Charlotte’s airport remains open but is eerily deserted; ‘You feel as if you are the last man standing in all mankind,’ pilot says
By Shawn Flynn
Many planes are grounded. The parking lots are vacant. And the rocking chairs are empty.
On paper, Charlotte’s airport is the 11th busiest in the country and a vital engine in the region’s economic growth. But nowadays, it’s an eerie place that workers and travelers say looks like a scene from an apocalypse movie: It’s open for business, but there’s almost nobody there.
In a City Council committee meeting Thursday, aviation director Brent Cagle said the number of passengers has plunged 90-95% and he’s not sure when they might return. “Optimistically, we might start to recover in six months,” he said. “Pessimistically, it could be significantly longer than that.”
Airport workers, airline employees and security are still showing up, of course. And there are even a small number of travelers — some on business and others who are responding to the crisis or helping a friend or family member in need.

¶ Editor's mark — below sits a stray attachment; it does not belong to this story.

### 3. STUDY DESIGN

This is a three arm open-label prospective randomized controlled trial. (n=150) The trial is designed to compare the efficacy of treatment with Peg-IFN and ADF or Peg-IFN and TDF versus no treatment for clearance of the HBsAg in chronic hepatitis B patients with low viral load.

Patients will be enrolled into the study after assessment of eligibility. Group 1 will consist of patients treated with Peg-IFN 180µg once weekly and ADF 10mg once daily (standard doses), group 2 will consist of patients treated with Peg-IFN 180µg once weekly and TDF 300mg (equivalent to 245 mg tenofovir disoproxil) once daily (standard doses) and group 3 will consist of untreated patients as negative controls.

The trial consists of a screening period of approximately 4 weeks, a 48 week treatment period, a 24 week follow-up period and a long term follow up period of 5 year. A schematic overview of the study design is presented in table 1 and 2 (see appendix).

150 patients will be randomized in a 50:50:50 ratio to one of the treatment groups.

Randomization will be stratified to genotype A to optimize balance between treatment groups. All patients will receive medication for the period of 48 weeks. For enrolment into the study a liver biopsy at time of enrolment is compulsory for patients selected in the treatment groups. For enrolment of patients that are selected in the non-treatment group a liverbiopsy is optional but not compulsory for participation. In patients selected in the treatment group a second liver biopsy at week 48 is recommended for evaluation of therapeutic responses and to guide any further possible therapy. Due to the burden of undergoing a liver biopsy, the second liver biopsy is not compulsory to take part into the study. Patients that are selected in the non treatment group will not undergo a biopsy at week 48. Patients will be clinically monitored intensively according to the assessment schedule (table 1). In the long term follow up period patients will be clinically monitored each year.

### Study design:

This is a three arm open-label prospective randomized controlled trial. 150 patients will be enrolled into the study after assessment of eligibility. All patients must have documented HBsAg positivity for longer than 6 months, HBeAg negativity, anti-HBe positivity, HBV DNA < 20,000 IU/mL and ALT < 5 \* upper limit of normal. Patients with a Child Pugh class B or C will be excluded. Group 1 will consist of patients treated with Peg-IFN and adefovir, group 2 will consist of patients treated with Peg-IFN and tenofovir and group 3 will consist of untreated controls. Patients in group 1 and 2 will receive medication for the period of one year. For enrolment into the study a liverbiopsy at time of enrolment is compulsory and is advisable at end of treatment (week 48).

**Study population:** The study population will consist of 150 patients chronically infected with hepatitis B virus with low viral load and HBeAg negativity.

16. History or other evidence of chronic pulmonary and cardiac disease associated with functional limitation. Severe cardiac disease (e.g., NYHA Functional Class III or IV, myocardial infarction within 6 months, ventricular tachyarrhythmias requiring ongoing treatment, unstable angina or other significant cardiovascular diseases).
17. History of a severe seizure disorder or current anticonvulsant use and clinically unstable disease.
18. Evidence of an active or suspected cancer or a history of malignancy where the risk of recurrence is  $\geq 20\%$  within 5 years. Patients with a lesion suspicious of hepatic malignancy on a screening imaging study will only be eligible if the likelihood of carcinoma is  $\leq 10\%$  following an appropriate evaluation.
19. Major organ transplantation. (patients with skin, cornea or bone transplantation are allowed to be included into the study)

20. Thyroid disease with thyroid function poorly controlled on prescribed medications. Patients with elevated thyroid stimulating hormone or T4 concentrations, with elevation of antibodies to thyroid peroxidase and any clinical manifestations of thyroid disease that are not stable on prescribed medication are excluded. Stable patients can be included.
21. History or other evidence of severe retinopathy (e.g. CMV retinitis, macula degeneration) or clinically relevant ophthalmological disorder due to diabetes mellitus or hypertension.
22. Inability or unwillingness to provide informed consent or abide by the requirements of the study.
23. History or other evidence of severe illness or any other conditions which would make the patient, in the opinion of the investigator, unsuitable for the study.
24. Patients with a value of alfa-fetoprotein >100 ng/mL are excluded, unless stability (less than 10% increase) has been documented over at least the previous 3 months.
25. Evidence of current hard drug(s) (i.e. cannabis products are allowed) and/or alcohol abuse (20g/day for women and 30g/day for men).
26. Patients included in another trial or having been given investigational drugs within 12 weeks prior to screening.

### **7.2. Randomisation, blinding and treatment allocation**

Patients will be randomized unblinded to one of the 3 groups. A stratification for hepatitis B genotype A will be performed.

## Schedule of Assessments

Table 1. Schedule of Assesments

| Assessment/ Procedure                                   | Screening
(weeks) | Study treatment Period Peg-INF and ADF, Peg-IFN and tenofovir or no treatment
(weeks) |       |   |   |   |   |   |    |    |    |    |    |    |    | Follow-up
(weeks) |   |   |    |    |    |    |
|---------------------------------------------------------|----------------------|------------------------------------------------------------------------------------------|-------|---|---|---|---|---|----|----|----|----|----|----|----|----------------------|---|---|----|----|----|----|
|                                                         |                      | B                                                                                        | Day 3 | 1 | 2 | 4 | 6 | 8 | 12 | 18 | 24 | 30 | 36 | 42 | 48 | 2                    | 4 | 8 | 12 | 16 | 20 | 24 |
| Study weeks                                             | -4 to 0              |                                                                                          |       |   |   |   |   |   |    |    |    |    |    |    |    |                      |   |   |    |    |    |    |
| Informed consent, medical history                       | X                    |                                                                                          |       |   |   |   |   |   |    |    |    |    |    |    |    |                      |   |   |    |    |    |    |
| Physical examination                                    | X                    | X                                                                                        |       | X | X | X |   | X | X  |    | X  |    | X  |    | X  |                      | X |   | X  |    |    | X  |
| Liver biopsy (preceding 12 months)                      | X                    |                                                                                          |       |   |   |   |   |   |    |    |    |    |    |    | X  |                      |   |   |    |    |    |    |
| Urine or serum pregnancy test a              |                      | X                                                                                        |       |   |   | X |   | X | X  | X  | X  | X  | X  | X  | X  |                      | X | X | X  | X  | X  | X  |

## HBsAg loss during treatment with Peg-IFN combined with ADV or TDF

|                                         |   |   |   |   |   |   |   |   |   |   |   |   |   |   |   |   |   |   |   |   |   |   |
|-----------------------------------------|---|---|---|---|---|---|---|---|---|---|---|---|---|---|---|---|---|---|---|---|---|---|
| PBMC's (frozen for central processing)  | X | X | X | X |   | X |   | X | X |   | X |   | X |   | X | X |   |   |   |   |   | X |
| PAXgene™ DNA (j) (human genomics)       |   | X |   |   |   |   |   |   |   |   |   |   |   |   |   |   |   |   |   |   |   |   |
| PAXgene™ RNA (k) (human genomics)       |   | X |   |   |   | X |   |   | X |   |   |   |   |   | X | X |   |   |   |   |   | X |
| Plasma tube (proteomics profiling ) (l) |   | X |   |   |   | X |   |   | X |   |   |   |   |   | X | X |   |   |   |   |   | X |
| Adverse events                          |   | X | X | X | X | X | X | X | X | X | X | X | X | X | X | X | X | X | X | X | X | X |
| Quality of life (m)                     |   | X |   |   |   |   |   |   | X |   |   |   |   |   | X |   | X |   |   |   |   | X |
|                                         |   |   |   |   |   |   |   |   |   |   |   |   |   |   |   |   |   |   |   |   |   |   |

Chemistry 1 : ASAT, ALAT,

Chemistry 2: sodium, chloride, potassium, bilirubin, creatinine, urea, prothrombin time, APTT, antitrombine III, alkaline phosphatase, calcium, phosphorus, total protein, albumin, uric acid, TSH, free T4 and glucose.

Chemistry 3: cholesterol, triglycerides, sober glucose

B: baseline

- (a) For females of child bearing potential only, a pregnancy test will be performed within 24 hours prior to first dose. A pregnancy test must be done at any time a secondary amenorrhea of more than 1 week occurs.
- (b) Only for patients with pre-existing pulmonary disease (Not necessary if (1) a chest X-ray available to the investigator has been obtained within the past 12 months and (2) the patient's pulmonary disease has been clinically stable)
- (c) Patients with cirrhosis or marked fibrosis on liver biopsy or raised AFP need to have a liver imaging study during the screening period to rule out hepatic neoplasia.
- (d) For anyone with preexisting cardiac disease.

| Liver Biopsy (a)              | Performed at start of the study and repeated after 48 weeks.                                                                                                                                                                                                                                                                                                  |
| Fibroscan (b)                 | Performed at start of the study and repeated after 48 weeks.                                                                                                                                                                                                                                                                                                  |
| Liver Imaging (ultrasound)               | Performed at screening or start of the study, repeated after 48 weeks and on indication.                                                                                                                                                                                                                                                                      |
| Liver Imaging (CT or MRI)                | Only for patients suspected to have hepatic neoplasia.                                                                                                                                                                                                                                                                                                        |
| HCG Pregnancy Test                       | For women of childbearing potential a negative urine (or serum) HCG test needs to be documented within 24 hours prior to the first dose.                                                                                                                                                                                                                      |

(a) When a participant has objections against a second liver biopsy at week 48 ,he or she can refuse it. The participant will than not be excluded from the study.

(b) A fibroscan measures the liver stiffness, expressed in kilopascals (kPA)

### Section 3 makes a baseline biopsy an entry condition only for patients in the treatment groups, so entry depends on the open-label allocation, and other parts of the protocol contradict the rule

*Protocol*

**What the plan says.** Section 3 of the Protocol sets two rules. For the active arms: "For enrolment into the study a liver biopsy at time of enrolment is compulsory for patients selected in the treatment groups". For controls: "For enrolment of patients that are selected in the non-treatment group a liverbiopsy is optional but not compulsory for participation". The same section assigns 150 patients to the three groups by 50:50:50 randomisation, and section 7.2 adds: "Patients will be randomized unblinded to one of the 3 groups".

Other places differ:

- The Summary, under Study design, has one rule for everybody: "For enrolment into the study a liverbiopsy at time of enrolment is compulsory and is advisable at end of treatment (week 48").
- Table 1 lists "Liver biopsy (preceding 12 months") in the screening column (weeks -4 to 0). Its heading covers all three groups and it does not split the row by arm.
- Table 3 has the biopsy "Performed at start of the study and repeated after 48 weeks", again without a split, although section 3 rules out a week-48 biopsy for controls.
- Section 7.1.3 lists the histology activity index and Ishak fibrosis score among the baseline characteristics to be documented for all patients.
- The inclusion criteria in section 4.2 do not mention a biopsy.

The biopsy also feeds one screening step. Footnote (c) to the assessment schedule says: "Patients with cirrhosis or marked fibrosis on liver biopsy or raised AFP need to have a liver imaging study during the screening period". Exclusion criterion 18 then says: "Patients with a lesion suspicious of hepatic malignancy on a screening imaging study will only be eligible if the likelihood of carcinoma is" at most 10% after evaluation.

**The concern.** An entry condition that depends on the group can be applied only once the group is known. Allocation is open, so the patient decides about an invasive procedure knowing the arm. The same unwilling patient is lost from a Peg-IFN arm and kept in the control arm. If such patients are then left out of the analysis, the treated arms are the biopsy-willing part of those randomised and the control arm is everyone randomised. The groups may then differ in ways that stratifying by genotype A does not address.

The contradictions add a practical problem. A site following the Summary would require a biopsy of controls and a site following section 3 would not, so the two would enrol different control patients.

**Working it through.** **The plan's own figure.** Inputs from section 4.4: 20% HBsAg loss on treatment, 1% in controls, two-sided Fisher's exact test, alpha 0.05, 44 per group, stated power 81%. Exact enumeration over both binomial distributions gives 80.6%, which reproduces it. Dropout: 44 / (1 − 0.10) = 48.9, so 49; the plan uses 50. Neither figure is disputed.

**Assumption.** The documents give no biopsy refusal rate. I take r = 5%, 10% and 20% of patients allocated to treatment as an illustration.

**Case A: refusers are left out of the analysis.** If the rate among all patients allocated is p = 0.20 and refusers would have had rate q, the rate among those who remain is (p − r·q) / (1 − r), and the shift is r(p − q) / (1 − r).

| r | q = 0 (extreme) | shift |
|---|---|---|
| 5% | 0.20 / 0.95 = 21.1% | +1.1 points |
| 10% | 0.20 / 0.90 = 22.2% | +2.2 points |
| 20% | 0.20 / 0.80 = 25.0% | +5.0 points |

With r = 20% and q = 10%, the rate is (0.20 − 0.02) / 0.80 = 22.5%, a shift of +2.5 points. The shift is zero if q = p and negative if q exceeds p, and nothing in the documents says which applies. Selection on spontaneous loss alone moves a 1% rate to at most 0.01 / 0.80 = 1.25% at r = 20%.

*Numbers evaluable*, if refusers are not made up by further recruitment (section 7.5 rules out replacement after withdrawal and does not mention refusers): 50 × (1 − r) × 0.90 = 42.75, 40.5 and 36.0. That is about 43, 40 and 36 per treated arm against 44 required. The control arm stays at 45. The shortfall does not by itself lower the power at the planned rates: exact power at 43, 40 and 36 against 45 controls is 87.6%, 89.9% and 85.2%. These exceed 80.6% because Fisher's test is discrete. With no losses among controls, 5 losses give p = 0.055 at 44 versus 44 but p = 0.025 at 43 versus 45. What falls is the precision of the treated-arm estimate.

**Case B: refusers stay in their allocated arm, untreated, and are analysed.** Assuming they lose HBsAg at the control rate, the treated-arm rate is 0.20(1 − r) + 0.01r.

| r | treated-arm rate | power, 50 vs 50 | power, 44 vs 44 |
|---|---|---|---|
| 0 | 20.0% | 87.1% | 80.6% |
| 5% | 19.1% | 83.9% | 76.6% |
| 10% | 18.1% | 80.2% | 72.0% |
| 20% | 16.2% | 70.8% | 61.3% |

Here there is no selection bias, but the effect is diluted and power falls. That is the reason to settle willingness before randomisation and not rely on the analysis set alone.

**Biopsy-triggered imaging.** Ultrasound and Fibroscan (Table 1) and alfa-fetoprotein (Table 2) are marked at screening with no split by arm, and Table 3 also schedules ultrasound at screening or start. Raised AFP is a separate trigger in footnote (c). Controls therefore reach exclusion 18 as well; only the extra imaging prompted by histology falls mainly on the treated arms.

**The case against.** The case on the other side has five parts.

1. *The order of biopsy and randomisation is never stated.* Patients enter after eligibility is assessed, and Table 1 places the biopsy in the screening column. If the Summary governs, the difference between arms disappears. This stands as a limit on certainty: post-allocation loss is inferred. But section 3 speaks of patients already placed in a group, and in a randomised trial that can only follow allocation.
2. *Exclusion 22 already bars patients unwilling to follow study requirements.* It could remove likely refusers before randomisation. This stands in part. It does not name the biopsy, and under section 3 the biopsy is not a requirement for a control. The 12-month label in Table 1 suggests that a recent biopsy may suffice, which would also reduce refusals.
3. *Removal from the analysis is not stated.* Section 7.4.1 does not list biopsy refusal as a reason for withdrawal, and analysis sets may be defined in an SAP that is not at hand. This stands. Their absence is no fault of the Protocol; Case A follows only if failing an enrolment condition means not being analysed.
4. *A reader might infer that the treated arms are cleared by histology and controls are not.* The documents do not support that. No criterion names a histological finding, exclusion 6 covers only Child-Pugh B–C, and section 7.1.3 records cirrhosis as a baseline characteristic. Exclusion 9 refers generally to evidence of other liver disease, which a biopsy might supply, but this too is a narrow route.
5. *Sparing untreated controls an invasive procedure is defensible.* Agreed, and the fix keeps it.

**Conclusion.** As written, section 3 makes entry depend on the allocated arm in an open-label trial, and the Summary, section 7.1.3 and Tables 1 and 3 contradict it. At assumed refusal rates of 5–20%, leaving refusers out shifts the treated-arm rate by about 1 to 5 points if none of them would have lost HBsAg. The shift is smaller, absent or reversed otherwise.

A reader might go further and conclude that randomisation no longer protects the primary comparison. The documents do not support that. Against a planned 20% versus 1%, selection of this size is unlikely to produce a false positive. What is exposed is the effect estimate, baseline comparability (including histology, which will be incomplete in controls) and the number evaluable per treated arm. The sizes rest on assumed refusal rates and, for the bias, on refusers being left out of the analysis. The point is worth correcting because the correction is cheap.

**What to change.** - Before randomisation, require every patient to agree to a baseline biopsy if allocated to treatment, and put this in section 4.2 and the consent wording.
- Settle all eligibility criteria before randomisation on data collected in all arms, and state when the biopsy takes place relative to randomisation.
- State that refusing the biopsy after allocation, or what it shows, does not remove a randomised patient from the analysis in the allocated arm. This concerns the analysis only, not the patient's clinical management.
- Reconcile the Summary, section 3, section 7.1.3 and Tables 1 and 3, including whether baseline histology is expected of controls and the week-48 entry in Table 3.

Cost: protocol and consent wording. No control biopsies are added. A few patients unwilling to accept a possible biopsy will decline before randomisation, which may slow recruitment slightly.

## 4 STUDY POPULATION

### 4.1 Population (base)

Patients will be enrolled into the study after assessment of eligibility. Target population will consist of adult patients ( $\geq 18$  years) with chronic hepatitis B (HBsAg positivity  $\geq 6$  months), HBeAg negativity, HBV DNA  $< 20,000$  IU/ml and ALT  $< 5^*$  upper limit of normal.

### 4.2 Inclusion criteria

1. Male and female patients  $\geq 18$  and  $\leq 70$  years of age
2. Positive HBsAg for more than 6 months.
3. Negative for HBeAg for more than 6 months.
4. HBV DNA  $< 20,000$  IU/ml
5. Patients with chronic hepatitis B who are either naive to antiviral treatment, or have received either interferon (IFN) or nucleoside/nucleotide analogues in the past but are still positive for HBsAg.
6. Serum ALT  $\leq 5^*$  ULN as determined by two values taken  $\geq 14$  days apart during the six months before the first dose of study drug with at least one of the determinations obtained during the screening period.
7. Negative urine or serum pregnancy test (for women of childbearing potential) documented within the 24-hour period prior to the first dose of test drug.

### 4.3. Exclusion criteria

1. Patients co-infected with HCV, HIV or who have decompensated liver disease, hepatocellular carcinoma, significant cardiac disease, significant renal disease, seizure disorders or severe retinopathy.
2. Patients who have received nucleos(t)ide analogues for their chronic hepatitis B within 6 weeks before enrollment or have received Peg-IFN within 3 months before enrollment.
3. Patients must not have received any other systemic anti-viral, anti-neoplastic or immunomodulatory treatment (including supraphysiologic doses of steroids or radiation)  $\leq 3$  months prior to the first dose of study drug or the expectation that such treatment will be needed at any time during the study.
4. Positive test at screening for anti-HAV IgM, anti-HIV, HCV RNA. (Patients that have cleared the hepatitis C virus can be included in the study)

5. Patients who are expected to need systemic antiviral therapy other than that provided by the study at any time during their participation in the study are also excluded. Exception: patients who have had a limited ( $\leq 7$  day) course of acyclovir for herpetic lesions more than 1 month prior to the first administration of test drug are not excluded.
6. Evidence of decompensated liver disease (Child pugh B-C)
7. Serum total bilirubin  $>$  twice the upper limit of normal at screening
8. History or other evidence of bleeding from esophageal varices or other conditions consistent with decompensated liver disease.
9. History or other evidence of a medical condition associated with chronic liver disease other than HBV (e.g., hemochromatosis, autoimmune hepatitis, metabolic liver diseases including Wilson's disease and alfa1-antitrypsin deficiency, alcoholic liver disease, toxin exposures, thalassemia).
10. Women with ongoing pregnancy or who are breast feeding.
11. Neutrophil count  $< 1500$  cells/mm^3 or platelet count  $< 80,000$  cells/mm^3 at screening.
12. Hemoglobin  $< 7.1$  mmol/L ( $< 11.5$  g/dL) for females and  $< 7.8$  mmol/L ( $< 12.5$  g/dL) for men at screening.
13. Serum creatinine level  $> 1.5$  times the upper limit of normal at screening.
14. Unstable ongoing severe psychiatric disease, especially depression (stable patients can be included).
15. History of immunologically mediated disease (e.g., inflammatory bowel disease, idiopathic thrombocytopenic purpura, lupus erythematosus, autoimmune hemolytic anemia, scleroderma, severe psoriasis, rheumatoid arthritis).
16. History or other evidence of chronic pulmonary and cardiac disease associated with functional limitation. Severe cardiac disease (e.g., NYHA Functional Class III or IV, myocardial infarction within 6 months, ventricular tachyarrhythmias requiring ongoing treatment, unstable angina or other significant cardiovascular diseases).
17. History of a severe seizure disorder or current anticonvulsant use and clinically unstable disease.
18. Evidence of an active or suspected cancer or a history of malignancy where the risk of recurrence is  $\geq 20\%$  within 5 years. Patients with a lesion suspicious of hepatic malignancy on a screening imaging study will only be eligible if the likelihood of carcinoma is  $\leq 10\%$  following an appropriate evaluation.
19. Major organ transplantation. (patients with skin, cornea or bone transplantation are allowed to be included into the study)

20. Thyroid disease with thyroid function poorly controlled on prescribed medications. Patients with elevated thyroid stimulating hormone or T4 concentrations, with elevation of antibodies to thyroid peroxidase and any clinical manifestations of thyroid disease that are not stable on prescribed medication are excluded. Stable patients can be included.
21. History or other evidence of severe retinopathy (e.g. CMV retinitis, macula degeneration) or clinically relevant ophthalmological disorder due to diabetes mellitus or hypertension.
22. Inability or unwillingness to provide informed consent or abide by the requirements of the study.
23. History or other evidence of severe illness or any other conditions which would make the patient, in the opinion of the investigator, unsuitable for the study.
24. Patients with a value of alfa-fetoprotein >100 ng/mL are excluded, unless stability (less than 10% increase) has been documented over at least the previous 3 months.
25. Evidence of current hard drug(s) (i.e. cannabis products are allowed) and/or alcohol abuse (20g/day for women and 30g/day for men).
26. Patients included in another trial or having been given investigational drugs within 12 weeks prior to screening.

Escape from New York: Lifelong Charlottean Andrew Taylor booked a flight to New York City months ago to help a friend move to Charlotte. He said he had no choice but to go late last month. What he experienced was unusual.
“It was very surreal,” Taylor said. “Security took maybe 10 minutes, the flight had about 10-15 people including the crew. Everyone had their own row and the crew encouraged everyone to separate.”
New York City became the nation’s hot spot for coronavirus cases right at the time Taylor arrived. He said it felt that way when he left the plane.
“The airport in New York was the weirdest part. It was like an apocalypse movie. I have photos of baggage claim in LaGuardia with not a single person,” Taylor said.
Outside of the terminal, it was a different story.
“The shuttle drivers and the staff in New York were happy and welcoming, smiling and telling me, ‘Welcome to New York!’ Like a VIP,” Taylor said.
Despite the warm welcome, Taylor wasn’t in the mood to stay. He went to his friends’ apartment, packed up the car and started driving home within hours. “There was a sense of relief to not be there when we got back to Charlotte,” he admitted.